What is wrong with me?

My muscles were clenched so tightly they started to spasm. My chest, my arms, even my groin area—everything hurt.

It wasn’t the dull achey pain that you feel a couple of days after a tough workout, but a shooting feeling of daggers that would strike your most sensitive regions at any moment. Most of the day, most of my muscles were tight. From moment to moment, it was only a matter of degree.

As a university student at the time, I managed to amble from class to class, taking detailed notes as a way to capture the learning and getting some relief as I threw myself into the subject matter. I enjoyed a handful of my classes—especially those on entrepreneurship and marketing—but somehow, I would later learn, they weren’t distracting or engaging enough for me.

Unlike my preceding two years studying Pure and Applied Science in college, I no longer had equations to struggle with or fascinating new theories to learn. Now, I was learning straightforward business theories and marketing concepts. I also learned finance, stats, and accounting, finding the lot as dry as a wicker basket.

The level of engagement the best of these classes provided was, at times, only slightly higher than reading a self-help book. Funny enough, self-help had become a new obsession of mine—something I had latched onto as a way to deal with this ever-increasing feeling that something was definitely not right with me (a feeling of unease that I couldn’t put my finger on).

Perhaps you’ve had a similar feeling at some time in your life. It might have led you to doctors’ offices, or internet research on WebMD. Perhaps you began to isolate yourself and avoid social situations or even avoid taking on a new job. Maybe you stopped doing sports or dating. You might have begun to avoid certain specific situations that made you uneasy. It’s possible you became overly obsessed with certain behaviours or felt compelled to do things to abate your own own fear and gain a sense of control.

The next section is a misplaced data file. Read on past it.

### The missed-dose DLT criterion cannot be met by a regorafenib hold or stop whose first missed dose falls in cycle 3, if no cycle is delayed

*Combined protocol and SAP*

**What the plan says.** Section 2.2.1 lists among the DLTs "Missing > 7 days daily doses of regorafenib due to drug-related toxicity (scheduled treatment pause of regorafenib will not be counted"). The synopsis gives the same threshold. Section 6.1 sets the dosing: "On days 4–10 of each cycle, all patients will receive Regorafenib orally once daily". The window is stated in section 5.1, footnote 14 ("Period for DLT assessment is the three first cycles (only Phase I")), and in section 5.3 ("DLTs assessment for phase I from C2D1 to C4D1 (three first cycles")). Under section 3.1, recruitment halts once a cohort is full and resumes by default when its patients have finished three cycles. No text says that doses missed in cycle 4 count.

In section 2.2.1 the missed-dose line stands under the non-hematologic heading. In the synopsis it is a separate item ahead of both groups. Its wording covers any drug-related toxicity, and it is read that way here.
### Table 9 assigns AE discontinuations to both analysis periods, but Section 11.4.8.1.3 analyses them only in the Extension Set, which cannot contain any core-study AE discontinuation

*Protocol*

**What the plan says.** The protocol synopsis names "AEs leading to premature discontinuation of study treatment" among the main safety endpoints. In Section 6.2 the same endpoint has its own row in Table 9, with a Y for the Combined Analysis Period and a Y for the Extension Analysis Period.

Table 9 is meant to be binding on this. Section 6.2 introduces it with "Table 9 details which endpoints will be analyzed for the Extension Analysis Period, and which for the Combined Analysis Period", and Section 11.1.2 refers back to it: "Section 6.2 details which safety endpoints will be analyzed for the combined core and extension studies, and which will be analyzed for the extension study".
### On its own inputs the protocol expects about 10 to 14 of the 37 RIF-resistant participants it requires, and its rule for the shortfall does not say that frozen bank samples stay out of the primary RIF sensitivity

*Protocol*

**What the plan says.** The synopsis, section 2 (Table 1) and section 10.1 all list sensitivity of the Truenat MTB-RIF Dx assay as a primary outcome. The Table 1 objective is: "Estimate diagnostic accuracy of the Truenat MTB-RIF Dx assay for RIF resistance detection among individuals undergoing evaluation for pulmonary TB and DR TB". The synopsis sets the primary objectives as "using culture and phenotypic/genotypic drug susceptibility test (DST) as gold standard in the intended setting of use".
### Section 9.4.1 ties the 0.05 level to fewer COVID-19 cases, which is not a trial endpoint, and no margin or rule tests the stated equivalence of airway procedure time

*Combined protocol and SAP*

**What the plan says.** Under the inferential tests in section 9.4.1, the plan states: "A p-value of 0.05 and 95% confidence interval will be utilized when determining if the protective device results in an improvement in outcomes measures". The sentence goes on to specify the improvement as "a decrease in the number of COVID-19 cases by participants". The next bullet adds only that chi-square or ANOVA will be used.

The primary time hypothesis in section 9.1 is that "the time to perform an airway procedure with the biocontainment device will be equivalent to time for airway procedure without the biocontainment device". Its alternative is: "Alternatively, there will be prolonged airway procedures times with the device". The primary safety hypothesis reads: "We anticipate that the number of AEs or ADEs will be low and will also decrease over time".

What am I talking about?

I’m talking about anxiety and panic attacks.

Most anxiety sufferers don’t even know that they have anxiety, what it is, or how it operates. I didn’t. I found out about it when I picked up a book on Emotional Intelligence at a bookstore in the U.S. while on a family trip.

I had had an argument with an older cousin at a wedding who was pressuring me to go meet other young women and to not waste the opportunity sitting on the sidelines. I regretted my outburst at him. I felt out of control. I wanted to figure out what on earth was wrong with me. It’s only in that book that I learned about the amygdala, anxiety, and panic disorders.

My experience isn’t uncommon. When most people have these feelings and reactions, they think that they have something horribly, horribly wrong with them. They might think they are dying or that they have a serious illness. This, in turn, sends them through a revolving door of doctors’ offices and compulsive behaviours that get in the way of living a normal life.

The video that changed my life (and a recommendation)

If you’re someone who is suffering from anxiety or panic attacks, please check out The Linden Method by Charles Linden, who sells an online program and does retreats out of the UK.

The Linden Method teaches you what anxiety is, how it works, and how to get out of it. It’s a method that works right away and that you can use to completely eliminate your inappropriate fear that is anxiety so that you can live your life again—fully engaged.

This is the video that put me onto his stuff when I had these issues in university. I bought his course, and it changed my life.

Please watch it if you or someone you love has been diagnosed with an anxiety or panic disorder. It can help them recover and get back to living a normal life again.

It worked for me. What do you have to lose?